Lasers allow discovering how DNA protects itself from sunlight

In Nature Communications, a study with important consequences for nanotechnology and pharmacology

A new study published in the prestigious journal Nature Communications explains how DNA is protected from mutations caused by ultraviolet light via its constituent elements, nucleosides. The results, obtained by using extremely short pulses of light, may lead to important applications in nanotechnology and pharmacology, such as fighting skin tumours.

The study was conducted by a team of researchers at the Institute for Photonics and Nanotechnology under the National Research Council (CNR-IFN), the Politecnico di Milano, the Università di Bologna, the Università della Tuscia, and Heinrich Heine Universität Düsseldorf.

Studying how nucleosides interact with light on very short timescales is essential for understanding the complex physical processes that lead to DNA photodamage,

Rocío Borrego-Varillas, first author, researcher at the CNR-IFN and the Politecnico di Milano.

Lasers enable incredibly short pulses of light to be generated with a duration of a few millionths or billionths of a second. They also allow us to observe very quick phenomena, such as the fundamental processes that occur when light interacts with living organisms, for example, in vision or photosynthesis.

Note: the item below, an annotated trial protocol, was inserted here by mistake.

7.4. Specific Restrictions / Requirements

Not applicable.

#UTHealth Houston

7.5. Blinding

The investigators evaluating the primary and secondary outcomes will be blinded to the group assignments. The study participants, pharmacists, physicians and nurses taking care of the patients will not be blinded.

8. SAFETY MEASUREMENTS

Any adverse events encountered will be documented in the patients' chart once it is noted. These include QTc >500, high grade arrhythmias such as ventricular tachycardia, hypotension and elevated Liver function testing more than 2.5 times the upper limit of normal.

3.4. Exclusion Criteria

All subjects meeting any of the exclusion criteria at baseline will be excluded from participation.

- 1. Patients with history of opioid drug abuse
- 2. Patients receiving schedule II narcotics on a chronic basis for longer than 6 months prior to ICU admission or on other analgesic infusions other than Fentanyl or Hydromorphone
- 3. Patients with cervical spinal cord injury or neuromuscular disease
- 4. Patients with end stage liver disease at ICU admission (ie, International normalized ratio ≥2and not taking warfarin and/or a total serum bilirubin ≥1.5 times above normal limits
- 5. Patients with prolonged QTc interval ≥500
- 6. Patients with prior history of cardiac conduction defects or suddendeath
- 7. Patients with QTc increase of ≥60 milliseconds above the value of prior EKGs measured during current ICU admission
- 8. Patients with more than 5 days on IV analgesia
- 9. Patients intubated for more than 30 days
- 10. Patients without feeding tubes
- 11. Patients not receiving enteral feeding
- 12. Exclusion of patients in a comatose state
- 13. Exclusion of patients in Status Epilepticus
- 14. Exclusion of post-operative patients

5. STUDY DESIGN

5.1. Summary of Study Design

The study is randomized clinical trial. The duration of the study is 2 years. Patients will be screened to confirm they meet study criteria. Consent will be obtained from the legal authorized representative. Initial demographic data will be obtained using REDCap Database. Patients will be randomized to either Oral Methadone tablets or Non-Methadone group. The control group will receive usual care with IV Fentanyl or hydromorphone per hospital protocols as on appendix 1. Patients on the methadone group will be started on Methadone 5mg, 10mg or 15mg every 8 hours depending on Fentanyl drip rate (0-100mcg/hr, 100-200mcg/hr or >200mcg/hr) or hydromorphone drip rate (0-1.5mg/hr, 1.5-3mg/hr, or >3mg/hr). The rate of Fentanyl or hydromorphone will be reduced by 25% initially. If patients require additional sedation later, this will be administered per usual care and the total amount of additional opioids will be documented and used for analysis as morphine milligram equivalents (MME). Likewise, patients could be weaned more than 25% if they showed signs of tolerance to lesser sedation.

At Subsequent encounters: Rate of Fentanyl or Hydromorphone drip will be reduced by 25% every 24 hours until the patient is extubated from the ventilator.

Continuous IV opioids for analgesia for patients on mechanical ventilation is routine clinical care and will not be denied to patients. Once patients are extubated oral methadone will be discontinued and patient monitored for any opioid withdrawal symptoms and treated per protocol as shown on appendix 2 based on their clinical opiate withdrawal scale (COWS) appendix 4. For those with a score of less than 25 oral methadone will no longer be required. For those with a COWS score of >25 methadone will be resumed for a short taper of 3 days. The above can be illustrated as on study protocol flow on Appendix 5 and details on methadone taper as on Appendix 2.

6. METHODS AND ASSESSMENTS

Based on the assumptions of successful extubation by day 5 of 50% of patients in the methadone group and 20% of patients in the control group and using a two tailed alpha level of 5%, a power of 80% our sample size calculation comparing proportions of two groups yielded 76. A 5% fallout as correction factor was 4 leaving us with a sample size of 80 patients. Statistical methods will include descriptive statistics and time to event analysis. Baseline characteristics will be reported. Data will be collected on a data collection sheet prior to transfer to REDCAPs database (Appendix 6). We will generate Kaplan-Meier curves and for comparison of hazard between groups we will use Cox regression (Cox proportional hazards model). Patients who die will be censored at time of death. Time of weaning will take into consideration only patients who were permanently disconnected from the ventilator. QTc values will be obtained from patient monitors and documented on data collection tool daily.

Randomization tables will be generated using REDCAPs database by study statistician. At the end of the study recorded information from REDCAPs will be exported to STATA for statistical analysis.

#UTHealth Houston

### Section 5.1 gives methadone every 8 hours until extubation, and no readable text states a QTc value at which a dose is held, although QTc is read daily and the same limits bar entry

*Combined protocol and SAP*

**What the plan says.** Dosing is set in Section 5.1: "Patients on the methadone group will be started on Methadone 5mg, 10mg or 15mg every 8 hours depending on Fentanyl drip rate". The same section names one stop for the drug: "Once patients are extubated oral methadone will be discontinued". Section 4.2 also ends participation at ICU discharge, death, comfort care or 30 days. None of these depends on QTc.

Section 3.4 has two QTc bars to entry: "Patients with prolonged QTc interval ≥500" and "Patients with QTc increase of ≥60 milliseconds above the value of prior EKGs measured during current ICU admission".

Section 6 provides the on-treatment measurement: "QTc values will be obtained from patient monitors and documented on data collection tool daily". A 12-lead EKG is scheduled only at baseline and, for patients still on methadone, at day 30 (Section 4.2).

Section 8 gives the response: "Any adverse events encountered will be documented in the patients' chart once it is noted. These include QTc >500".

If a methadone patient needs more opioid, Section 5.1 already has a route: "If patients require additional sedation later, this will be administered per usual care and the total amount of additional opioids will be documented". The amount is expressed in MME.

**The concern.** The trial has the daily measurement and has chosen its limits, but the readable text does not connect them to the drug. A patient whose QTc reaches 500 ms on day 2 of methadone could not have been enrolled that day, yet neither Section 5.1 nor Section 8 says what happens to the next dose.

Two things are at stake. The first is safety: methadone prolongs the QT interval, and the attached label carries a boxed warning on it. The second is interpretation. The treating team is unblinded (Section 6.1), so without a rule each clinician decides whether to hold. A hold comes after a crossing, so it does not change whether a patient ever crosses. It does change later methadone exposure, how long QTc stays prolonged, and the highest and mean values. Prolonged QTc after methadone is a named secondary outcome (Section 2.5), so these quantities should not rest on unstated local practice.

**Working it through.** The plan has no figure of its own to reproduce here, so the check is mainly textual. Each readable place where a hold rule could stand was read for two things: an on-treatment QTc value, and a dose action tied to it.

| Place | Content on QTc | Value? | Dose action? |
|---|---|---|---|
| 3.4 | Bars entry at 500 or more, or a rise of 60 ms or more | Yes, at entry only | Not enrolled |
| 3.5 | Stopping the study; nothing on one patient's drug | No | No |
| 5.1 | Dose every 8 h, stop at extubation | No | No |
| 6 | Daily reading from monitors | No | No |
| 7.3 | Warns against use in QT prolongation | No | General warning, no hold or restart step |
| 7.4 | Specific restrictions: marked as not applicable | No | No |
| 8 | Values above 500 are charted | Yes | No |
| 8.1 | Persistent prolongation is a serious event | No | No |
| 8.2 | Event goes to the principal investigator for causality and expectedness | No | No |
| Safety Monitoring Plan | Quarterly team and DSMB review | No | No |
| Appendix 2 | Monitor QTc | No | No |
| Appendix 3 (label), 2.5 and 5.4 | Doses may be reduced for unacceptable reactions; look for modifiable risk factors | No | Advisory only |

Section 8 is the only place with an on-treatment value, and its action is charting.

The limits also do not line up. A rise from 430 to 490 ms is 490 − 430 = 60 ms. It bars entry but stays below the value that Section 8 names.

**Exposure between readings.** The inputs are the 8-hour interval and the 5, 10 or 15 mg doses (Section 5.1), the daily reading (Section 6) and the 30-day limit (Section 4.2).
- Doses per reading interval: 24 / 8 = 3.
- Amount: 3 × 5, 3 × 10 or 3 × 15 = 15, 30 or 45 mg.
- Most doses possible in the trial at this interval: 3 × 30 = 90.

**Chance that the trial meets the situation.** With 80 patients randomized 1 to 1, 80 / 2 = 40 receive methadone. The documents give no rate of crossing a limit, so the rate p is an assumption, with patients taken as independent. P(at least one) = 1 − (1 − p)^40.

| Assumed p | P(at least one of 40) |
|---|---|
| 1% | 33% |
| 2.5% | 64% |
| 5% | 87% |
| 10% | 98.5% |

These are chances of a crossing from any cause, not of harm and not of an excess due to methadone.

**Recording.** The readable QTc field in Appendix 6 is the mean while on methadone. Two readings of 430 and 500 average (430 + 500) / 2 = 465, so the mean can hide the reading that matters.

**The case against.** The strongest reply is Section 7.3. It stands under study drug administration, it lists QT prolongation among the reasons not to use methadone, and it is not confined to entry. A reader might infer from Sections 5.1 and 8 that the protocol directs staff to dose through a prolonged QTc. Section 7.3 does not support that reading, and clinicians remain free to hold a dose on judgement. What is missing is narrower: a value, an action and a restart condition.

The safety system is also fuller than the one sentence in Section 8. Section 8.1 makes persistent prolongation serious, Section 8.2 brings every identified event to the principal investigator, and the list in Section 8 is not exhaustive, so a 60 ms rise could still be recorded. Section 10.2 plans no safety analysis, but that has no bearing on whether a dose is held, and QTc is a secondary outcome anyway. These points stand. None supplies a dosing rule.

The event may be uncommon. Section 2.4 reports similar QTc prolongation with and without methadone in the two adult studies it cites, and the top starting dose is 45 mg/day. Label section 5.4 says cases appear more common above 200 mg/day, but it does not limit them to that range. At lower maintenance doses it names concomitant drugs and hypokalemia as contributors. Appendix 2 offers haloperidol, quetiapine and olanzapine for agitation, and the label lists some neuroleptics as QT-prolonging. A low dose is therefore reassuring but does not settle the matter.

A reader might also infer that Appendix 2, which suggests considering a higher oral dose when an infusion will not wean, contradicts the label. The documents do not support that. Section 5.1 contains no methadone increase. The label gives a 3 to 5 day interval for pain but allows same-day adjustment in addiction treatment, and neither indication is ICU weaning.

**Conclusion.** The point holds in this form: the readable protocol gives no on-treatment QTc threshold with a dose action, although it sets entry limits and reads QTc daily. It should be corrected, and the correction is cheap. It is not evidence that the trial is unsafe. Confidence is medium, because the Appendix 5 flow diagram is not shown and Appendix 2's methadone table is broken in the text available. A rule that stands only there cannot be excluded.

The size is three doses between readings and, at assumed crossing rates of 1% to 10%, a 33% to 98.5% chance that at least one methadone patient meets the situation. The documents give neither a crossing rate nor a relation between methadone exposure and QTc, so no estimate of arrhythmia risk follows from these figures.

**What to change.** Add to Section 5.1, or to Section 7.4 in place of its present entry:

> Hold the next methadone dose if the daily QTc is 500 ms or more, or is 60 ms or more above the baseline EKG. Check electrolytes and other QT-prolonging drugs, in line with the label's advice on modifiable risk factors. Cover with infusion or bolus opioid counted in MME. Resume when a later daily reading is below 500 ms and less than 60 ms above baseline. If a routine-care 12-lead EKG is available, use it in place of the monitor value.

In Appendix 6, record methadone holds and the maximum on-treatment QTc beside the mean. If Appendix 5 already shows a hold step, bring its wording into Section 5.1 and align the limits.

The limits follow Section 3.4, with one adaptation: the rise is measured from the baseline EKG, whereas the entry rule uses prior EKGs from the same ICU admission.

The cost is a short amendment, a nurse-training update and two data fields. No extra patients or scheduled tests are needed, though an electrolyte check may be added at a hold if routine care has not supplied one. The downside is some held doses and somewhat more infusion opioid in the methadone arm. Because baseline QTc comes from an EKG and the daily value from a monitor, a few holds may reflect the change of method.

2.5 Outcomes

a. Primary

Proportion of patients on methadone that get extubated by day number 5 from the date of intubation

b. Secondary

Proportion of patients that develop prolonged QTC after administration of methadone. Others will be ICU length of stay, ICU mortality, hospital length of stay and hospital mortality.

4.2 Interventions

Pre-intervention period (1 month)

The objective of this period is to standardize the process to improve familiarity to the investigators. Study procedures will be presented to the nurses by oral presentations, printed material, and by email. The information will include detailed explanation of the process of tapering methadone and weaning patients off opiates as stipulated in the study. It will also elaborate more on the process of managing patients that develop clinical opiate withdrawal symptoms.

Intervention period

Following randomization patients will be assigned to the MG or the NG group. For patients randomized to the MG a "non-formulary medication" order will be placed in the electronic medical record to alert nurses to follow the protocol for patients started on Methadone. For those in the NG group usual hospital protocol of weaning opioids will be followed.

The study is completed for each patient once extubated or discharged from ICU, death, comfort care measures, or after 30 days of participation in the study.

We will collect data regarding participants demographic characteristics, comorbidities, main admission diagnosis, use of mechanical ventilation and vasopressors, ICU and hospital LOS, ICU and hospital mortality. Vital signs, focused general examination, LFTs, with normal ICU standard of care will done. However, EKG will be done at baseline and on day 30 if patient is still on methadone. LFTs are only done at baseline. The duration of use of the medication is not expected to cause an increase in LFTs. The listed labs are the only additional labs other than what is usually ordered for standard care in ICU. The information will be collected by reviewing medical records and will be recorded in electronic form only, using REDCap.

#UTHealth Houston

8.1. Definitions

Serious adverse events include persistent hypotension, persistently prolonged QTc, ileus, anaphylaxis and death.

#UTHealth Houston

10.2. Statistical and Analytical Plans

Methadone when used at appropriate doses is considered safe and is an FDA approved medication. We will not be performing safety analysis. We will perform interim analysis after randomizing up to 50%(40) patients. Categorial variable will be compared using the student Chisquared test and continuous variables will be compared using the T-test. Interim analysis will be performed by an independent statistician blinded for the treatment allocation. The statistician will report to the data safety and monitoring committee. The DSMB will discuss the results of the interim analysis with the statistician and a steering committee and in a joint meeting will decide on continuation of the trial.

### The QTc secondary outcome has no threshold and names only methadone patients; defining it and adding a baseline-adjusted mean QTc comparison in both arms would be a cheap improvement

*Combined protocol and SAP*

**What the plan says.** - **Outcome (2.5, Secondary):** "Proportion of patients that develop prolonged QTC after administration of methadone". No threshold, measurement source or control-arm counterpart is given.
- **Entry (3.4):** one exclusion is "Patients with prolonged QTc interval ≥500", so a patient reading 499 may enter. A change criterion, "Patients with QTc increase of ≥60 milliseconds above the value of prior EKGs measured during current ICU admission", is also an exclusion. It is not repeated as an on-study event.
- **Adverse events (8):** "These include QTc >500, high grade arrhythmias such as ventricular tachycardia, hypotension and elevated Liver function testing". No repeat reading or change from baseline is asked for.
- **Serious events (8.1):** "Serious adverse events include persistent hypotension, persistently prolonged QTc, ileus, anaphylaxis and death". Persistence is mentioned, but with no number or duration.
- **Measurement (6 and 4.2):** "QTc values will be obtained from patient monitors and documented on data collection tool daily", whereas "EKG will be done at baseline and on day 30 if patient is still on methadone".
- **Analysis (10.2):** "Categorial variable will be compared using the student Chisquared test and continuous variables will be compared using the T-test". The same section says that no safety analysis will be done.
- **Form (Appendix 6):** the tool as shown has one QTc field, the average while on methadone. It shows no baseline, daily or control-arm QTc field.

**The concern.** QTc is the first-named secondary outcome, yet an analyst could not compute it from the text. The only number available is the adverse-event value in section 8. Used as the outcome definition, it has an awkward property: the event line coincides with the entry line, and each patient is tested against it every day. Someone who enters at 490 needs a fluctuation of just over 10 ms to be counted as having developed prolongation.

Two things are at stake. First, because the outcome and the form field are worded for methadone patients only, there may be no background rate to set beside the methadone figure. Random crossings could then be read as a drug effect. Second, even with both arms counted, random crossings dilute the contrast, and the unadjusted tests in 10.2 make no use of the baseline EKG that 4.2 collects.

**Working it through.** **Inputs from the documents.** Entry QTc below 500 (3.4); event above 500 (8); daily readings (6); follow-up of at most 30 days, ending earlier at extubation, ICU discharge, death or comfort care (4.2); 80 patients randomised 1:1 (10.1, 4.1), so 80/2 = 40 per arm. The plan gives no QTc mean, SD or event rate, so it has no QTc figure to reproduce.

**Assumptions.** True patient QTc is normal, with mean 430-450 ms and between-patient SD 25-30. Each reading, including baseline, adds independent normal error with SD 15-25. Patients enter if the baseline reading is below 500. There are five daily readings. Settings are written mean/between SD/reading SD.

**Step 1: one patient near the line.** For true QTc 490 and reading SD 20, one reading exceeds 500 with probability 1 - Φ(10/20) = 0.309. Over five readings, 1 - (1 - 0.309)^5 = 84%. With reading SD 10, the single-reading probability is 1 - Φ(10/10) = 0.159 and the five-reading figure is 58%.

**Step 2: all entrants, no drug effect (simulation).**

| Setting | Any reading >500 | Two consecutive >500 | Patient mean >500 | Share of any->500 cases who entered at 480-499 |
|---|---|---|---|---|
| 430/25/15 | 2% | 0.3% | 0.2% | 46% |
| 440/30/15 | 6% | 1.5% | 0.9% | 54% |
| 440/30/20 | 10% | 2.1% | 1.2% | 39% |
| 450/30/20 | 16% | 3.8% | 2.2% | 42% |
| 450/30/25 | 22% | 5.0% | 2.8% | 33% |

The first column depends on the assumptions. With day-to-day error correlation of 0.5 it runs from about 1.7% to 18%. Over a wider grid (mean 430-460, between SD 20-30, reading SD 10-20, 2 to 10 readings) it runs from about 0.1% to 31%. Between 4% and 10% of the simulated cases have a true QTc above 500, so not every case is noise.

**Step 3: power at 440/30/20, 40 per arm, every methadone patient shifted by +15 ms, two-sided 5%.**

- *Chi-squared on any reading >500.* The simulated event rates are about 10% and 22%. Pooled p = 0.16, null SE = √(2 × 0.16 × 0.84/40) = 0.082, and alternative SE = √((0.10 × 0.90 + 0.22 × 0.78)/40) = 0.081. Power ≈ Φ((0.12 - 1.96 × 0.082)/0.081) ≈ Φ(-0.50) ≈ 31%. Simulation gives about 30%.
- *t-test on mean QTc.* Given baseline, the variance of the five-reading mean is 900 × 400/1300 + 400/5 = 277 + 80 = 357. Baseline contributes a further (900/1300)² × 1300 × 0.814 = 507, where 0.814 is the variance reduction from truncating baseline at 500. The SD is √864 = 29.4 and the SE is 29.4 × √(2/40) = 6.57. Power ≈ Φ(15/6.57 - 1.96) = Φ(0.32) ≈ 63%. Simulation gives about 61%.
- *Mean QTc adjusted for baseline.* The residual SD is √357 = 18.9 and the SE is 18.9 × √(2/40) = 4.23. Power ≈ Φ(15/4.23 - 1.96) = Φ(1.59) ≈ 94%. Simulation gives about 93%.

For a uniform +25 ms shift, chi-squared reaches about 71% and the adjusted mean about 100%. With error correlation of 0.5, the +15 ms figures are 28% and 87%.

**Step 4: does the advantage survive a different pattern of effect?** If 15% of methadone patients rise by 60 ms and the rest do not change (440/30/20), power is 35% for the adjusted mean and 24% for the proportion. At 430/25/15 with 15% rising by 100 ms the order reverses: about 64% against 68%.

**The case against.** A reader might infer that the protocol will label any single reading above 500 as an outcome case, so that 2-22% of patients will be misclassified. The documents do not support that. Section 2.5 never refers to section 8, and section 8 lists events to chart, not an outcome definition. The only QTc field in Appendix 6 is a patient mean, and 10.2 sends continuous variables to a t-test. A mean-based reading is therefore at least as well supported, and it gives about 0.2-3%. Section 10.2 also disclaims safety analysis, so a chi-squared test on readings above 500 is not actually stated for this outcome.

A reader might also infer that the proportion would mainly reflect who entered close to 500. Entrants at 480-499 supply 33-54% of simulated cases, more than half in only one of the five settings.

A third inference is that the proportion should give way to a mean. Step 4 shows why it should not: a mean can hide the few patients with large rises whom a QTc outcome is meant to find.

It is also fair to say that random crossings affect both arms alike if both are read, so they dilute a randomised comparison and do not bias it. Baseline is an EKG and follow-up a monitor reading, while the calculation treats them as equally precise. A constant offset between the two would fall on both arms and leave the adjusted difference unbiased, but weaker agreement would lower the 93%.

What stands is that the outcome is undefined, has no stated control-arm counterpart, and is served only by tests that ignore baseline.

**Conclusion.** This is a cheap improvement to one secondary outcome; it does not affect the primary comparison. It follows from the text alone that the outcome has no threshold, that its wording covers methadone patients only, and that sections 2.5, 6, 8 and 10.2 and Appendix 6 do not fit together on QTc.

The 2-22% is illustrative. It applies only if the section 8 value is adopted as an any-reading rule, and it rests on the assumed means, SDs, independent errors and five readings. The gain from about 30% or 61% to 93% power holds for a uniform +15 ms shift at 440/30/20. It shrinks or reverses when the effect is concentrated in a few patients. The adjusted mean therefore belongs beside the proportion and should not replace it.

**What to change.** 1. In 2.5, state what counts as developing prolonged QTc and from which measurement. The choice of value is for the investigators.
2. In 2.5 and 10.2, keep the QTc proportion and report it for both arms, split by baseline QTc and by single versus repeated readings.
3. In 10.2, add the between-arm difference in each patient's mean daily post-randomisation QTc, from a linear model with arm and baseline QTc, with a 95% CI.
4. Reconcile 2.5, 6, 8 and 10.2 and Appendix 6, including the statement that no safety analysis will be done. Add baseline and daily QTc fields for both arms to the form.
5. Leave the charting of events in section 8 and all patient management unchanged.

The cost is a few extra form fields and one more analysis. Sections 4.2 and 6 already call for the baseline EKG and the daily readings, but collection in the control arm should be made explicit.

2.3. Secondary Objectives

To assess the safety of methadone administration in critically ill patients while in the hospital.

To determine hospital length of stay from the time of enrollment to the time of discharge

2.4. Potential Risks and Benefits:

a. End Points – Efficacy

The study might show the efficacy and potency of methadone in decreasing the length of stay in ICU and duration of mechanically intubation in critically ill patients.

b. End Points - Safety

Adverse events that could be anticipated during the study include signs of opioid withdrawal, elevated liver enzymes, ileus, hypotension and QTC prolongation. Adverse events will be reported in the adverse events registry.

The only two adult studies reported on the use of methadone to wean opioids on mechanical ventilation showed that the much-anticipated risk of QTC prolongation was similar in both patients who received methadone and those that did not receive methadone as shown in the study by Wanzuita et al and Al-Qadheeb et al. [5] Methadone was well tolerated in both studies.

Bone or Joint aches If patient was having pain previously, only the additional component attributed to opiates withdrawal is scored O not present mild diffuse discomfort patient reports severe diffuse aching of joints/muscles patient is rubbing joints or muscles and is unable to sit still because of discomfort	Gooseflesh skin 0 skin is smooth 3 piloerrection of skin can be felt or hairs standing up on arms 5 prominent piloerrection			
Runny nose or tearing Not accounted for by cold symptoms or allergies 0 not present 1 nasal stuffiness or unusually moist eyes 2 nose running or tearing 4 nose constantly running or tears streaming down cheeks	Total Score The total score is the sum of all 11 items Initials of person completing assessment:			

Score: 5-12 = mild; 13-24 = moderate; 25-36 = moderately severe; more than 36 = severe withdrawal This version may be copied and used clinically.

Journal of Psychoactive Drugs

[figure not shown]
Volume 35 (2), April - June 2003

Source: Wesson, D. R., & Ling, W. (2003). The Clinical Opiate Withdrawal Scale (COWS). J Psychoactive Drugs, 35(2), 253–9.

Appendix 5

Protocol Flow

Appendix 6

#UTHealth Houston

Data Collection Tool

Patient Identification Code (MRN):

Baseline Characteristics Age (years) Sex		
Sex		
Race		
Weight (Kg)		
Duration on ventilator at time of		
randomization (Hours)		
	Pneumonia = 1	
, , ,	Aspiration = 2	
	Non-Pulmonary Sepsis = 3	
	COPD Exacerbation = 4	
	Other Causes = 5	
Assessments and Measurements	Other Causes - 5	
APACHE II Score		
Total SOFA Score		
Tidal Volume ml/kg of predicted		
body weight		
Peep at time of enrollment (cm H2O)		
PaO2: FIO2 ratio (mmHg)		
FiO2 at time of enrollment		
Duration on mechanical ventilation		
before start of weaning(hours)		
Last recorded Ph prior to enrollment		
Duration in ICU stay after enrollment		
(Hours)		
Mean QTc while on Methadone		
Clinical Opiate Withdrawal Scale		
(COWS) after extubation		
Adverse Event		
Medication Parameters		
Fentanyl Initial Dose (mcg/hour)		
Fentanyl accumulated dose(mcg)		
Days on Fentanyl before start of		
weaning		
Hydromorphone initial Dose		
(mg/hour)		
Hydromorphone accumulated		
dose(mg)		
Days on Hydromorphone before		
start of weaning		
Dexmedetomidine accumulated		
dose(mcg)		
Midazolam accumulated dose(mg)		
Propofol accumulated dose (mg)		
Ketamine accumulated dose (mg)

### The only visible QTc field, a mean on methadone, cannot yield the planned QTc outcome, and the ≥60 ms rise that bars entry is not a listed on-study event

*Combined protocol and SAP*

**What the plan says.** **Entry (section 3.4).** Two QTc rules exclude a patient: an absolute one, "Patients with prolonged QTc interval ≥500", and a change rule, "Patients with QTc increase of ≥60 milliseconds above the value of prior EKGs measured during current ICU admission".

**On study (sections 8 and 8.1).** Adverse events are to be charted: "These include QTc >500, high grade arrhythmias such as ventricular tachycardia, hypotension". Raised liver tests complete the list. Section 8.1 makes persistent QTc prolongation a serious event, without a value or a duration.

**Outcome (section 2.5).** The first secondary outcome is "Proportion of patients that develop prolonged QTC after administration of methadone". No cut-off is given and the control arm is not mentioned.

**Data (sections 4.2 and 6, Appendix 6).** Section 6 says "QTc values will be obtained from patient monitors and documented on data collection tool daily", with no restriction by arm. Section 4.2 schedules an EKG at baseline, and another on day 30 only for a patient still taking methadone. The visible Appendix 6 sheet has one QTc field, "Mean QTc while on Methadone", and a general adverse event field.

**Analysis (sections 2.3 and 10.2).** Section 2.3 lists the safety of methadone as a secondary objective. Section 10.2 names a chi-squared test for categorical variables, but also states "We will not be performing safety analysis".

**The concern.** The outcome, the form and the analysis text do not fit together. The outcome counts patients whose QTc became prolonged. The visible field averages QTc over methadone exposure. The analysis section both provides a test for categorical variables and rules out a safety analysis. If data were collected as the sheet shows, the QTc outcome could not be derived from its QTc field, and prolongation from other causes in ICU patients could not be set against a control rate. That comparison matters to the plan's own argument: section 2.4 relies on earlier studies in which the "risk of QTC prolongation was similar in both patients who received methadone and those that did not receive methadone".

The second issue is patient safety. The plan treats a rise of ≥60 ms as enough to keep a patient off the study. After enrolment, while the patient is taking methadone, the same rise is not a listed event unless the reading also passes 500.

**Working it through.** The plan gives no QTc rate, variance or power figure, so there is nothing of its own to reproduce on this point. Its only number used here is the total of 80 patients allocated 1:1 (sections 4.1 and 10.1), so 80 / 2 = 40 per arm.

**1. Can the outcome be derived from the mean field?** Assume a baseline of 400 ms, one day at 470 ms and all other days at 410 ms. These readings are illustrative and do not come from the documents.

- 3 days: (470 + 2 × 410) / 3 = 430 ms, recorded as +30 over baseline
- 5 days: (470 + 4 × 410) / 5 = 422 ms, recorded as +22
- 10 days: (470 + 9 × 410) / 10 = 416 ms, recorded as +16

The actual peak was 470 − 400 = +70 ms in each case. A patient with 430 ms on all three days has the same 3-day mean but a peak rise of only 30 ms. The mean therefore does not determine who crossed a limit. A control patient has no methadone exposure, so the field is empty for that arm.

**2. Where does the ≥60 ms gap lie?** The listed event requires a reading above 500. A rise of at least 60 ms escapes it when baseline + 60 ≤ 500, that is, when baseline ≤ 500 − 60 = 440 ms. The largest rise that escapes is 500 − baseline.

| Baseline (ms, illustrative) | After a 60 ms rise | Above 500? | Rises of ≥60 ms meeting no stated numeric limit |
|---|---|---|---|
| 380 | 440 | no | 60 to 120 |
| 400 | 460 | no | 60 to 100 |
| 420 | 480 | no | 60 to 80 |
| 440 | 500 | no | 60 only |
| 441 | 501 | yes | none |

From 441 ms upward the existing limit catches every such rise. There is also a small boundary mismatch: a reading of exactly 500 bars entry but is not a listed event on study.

DNA, the molecule that encodes the information necessary for building proteins, efficiently absorbs the UV component of sunlight, a property common to many biomolecules. Due to the high energy of UV radiation, its absorption may trigger a chain of chemical reactions, with the resulting corruption of information encoded in the sequence of bases (photodamage) and serious consequences (such as skin tumours). Fortunately, in most cases, DNA molecules are able to efficiently dissipate the energy contained in UV light due to a photoprotective process that inhibits damage. 

In nucleosides, these processes are particularly efficient due to the speed with which the absorbed energy is dissipated, but it is precisely this speed which makes their study so difficult, something which has long been debated by scientists; hence the idea to use ultra short pulses of light to trigger these processes and follow all the phases in their evolution. The technique was applied to the study of two nucleosides: uridine and methyluridine. By observing molecular processes on such short timescales, the researchers have been able to understand for the first time the mechanism through which nucelosides dissipate the energy deposited by UV light.

The difficulty with studying such fast molecular processes is similar to taking a picture of a car moving at full speed. To prevent the picture from looking fuzzy, a short exposure time is chosen. If we want to capture images of a molecular process that lasts less than a millionth of a second, we need very short flashes of UV light.

Life Sciences